Weakening FDA’s Authority Over Tobacco Could Impact Use, Advocates Say
Weakening the Food and Drug Administration’s regulatory authority over tobacco could have an adverse impact on tobacco use, according to advocacy groups.
A new study finds that the smoking cessation drug varenicline (Chantix) increases the risk of a heart attack or stroke for smokers without a history of heart disease, compared with smokers who do not use the drug.
The New York Times reports that the drug has previously been linked to an increased risk of heart problems in people who already have a history of heart disease. The drug also has been linked to an increased risk of psychiatric problems. The study, an analysis of 14 studies involving 8,200 patients, was published in the Canadian Medical Association Journal. An author of the new study, Dr. Curt D. Furberg of Wake Forest University, said the drug should be removed from the market.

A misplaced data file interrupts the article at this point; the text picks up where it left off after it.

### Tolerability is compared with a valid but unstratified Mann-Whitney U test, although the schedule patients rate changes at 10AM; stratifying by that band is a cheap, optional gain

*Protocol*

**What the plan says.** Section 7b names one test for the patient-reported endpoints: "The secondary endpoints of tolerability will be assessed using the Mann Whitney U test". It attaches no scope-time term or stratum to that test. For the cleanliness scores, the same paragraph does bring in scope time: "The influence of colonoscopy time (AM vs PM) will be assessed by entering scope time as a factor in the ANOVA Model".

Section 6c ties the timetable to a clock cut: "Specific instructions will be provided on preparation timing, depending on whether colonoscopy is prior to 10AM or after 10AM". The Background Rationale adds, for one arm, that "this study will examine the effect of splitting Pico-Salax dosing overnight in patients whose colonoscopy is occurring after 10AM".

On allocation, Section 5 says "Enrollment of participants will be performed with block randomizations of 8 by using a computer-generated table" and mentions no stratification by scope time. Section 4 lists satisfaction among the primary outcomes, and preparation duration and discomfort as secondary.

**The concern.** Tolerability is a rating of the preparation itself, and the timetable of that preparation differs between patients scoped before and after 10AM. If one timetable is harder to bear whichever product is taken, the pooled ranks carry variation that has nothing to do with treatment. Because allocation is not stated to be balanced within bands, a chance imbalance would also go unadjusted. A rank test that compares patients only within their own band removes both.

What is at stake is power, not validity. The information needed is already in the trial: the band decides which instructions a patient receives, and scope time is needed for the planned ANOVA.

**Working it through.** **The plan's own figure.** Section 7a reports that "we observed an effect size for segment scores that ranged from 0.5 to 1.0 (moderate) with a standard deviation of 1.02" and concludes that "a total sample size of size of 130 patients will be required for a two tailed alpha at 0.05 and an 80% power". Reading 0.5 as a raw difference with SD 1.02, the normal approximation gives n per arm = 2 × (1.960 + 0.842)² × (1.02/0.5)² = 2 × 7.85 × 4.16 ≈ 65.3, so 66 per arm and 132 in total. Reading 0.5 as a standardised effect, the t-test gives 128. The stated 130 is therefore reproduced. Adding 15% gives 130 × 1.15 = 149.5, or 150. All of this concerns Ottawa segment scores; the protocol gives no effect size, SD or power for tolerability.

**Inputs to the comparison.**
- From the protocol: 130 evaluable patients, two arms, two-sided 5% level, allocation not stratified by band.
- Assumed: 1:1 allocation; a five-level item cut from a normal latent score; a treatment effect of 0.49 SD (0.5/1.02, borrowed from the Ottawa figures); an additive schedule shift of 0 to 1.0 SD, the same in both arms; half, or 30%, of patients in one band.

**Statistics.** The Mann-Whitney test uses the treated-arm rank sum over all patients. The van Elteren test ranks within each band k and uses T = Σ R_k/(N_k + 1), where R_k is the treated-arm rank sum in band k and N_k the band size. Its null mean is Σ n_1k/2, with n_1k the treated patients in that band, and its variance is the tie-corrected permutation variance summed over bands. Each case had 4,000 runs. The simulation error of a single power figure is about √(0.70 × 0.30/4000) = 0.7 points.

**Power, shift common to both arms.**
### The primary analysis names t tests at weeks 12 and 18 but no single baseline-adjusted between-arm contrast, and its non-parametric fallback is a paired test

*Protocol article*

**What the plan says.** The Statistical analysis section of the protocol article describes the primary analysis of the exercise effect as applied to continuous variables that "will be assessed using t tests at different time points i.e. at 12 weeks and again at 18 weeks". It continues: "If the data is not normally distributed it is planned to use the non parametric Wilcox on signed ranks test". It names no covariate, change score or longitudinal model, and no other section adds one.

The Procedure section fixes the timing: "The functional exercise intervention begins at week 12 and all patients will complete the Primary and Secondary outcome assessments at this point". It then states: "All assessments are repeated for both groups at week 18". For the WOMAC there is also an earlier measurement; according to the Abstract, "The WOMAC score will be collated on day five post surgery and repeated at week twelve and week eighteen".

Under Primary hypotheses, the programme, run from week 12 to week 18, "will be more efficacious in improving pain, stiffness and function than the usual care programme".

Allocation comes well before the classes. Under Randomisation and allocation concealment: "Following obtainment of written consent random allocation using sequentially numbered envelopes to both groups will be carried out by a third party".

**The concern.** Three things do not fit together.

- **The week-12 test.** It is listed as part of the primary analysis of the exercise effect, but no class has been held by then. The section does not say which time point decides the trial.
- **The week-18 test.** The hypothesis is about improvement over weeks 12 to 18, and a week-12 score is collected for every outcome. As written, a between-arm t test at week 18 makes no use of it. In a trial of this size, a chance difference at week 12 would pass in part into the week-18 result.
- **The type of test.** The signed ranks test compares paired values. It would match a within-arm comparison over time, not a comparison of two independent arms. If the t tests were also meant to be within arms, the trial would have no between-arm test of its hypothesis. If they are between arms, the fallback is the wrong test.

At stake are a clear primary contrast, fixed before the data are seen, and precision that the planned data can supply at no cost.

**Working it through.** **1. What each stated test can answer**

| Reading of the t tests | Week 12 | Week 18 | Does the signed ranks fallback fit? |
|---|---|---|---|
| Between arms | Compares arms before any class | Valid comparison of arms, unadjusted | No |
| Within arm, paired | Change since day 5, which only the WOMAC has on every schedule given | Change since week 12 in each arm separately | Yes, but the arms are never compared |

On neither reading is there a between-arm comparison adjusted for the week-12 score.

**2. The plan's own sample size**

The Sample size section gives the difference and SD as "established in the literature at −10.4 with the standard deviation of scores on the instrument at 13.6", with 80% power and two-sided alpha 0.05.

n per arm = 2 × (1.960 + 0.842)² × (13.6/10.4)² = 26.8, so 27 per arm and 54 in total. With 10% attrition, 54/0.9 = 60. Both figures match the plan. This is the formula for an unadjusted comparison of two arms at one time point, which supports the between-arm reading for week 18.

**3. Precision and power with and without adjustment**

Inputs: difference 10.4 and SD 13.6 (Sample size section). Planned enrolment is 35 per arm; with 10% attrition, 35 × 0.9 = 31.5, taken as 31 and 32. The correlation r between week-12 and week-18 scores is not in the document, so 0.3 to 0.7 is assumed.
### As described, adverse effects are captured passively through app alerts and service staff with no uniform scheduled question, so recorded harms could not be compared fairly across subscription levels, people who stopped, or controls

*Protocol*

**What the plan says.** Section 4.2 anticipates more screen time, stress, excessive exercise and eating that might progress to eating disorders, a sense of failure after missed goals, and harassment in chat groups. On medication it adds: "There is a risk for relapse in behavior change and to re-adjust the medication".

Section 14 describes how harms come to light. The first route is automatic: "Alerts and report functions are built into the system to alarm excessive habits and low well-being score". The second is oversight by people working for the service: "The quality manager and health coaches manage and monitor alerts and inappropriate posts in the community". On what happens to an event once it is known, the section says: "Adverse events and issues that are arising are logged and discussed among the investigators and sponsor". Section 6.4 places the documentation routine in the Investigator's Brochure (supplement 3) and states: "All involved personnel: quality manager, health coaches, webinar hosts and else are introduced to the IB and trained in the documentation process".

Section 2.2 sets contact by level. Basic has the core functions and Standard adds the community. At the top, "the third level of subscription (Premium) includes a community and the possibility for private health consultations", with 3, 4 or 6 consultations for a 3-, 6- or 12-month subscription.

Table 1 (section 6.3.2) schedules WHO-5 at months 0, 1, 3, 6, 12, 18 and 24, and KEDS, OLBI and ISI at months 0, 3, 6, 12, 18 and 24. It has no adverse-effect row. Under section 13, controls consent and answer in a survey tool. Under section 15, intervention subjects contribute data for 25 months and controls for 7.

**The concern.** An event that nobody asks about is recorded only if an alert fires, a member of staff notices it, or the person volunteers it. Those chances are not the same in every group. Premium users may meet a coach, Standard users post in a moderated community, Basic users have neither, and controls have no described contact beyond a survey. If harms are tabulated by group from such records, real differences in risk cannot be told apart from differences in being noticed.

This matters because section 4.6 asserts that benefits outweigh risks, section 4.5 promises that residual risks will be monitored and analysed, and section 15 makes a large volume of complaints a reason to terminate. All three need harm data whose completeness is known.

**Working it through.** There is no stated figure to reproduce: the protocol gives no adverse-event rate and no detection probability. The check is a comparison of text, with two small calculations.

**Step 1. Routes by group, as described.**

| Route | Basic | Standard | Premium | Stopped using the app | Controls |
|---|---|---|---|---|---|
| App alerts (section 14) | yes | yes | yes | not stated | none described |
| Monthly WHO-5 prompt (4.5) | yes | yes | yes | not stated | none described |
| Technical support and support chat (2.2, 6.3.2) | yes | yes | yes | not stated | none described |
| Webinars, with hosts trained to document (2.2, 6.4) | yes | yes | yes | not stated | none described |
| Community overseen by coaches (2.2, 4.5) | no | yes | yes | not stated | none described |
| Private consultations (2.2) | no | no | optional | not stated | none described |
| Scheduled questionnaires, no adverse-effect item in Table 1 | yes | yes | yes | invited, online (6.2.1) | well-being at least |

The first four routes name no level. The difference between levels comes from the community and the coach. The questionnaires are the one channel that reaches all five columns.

The company that makes varenicline, Pfizer, issued a statement that said it had concerns about the reliability of the study.
Last month, the U.S. Food and Drug Administration issued a safety notice about cardiovascular risk from varenicline when used by people who have a history of cardiovascular disease.